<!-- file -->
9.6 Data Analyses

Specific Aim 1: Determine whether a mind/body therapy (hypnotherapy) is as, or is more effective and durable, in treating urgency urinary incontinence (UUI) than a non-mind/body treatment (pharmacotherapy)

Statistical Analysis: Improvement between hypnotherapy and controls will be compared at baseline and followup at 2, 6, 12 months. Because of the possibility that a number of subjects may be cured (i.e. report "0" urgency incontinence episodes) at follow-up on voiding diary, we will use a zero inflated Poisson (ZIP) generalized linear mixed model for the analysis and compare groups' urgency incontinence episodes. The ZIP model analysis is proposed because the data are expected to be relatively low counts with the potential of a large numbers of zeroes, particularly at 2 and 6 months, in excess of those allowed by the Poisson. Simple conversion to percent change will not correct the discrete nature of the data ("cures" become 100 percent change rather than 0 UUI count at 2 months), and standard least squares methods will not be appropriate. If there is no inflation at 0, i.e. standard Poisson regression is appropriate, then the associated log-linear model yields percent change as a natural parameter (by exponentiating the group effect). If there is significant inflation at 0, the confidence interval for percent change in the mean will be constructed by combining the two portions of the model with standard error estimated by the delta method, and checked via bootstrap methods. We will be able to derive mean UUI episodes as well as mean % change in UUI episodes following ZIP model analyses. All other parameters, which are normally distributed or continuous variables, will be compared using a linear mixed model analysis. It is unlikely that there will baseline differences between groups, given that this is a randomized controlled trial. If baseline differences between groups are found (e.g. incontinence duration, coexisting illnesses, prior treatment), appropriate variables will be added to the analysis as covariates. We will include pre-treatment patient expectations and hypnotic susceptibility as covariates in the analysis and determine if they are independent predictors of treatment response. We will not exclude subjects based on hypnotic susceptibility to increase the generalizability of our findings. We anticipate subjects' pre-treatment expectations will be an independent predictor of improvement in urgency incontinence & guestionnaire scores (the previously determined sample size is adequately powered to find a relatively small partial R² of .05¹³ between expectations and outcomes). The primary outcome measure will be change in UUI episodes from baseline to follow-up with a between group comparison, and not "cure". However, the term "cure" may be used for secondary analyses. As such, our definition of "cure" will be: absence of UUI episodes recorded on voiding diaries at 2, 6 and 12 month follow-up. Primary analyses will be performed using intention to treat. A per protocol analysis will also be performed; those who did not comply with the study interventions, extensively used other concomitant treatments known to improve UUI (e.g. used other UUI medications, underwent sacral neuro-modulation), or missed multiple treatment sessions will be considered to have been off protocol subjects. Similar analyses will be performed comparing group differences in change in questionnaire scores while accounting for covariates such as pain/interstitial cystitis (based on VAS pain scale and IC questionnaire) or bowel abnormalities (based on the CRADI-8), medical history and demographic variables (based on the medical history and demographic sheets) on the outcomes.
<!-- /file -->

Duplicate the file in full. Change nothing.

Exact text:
9.6 Data Analyses

Specific Aim 1: Determine whether a mind/body therapy (hypnotherapy) is as, or is more effective and durable, in treating urgency urinary incontinence (UUI) than a non-mind/body treatment (pharmacotherapy)

Statistical Analysis: Improvement between hypnotherapy and controls will be compared at baseline and followup at 2, 6, 12 months. Because of the possibility that a number of subjects may be cured (i.e. report "0" urgency incontinence episodes) at follow-up on voiding diary, we will use a zero inflated Poisson (ZIP) generalized linear mixed model for the analysis and compare groups' urgency incontinence episodes. The ZIP model analysis is proposed because the data are expected to be relatively low counts with the potential of a large numbers of zeroes, particularly at 2 and 6 months, in excess of those allowed by the Poisson. Simple conversion to percent change will not correct the discrete nature of the data ("cures" become 100 percent change rather than 0 UUI count at 2 months), and standard least squares methods will not be appropriate. If there is no inflation at 0, i.e. standard Poisson regression is appropriate, then the associated log-linear model yields percent change as a natural parameter (by exponentiating the group effect). If there is significant inflation at 0, the confidence interval for percent change in the mean will be constructed by combining the two portions of the model with standard error estimated by the delta method, and checked via bootstrap methods. We will be able to derive mean UUI episodes as well as mean % change in UUI episodes following ZIP model analyses. All other parameters, which are normally distributed or continuous variables, will be compared using a linear mixed model analysis. It is unlikely that there will baseline differences between groups, given that this is a randomized controlled trial. If baseline differences between groups are found (e.g. incontinence duration, coexisting illnesses, prior treatment), appropriate variables will be added to the analysis as covariates. We will include pre-treatment patient expectations and hypnotic susceptibility as covariates in the analysis and determine if they are independent predictors of treatment response. We will not exclude subjects based on hypnotic susceptibility to increase the generalizability of our findings. We anticipate subjects' pre-treatment expectations will be an independent predictor of improvement in urgency incontinence & guestionnaire scores (the previously determined sample size is adequately powered to find a relatively small partial R² of .05¹³ between expectations and outcomes). The primary outcome measure will be change in UUI episodes from baseline to follow-up with a between group comparison, and not "cure". However, the term "cure" may be used for secondary analyses. As such, our definition of "cure" will be: absence of UUI episodes recorded on voiding diaries at 2, 6 and 12 month follow-up. Primary analyses will be performed using intention to treat. A per protocol analysis will also be performed; those who did not comply with the study interventions, extensively used other concomitant treatments known to improve UUI (e.g. used other UUI medications, underwent sacral neuro-modulation), or missed multiple treatment sessions will be considered to have been off protocol subjects. Similar analyses will be performed comparing group differences in change in questionnaire scores while accounting for covariates such as pain/interstitial cystitis (based on VAS pain scale and IC questionnaire) or bowel abnormalities (based on the CRADI-8), medical history and demographic variables (based on the medical history and demographic sheets) on the outcomes.